ATHENS – Breaking ranks from Greek Prime Minister Antonis Samaras’ coalition government’s unity in support of austerity measures, Administrative Reform Minister Kyriakos Mitsotakis said Finance Minister Yannis Stournaras was out of order when he said Greeks buried under pay cuts, tax hikes, slashed pensions and working firings should be taxed even more.
Stournaras, a technocrat who left a think tank to take the thankless job as the finance chief for a country with a staggering $430 billion debt and relying on international loans to survive, drew blistering criticism last week when he suggested that Greeks were not paying enough tax as revenues were still lower than the Eurozone average.
Mitsotakis, a member of Samaras’ New Democracy Conservatives who rule with the PASOK Socialists, thought not. “Those who pay, the usual suspects, are overtaxed,” he said.
He was referring to the government’s habit of putting the tax burden on law-abiding taxpayers with more and more taxes while letting tax cheats escape with near-impunity despite pressure from the Troika of the European Union-International Monetary Fund-European Central Bank (EU-IMF-ECB) which is putting up $325 billion in two bailouts.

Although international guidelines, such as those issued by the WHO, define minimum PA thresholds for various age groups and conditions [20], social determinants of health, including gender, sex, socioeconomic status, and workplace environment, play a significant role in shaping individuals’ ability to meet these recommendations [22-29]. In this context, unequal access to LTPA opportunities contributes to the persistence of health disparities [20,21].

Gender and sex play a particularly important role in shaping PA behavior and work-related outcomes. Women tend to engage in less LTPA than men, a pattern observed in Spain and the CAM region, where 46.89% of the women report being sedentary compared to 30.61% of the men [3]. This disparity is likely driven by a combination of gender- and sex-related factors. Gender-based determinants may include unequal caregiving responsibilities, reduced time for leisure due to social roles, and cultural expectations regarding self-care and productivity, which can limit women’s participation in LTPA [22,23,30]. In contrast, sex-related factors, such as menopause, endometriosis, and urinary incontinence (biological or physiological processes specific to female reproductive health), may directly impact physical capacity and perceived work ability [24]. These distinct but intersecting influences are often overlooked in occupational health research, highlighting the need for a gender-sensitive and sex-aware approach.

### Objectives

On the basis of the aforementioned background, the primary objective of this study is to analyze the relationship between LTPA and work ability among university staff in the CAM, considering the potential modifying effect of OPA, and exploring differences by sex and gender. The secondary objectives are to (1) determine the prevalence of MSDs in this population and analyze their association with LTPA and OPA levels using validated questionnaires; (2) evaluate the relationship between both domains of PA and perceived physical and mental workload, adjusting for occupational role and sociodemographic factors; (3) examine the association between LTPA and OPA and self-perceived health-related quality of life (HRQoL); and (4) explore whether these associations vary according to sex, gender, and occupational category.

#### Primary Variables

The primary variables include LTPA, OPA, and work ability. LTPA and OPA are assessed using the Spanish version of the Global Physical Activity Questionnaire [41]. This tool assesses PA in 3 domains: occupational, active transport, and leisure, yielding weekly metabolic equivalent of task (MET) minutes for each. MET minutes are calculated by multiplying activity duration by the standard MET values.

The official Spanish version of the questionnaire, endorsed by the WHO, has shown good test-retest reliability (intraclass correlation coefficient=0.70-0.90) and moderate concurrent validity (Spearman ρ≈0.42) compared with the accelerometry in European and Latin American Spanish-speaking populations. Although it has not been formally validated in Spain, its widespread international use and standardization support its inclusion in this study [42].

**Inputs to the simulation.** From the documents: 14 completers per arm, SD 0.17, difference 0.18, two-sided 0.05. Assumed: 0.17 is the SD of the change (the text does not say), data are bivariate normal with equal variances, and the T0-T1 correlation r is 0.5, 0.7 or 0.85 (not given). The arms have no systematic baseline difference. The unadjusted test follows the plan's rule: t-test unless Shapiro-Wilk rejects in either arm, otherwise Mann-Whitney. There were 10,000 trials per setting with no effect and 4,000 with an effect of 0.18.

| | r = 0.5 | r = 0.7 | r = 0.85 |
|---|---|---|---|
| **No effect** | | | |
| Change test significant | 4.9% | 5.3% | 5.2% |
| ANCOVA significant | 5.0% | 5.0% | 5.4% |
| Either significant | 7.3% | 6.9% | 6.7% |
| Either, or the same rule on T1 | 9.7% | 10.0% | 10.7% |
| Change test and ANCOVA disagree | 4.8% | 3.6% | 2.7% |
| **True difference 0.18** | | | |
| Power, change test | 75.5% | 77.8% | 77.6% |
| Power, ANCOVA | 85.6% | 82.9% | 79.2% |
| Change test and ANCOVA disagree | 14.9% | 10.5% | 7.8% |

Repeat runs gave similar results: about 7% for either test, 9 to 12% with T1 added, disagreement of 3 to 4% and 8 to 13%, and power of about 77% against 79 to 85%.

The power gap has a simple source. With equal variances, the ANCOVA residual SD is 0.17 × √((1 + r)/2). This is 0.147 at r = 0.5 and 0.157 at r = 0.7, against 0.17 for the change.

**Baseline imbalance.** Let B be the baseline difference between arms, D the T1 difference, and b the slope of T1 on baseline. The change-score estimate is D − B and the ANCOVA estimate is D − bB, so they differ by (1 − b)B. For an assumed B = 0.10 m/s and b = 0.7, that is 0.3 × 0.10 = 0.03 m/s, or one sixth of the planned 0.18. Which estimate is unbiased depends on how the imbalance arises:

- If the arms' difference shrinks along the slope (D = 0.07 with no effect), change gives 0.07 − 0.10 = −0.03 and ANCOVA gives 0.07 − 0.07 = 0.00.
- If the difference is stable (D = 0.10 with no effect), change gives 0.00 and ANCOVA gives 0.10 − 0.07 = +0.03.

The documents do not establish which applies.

“In Greece, we are badly taxed. The systematic efforts that have been made by governments so there is a fair distribution of the burden have not been as successful as it should have been.”
Critics said that is an understatement, pointing to an 800 percent increase in property taxes in four years and a raft of other taxes on fuel, oil, food, liquor, cigarettes and across-the-board.
Mitsotakis, however, was adamant that the government should try to see out its four-year term. “The government will not fall,” he said. “If it were to fall, though, it should go down fighting.”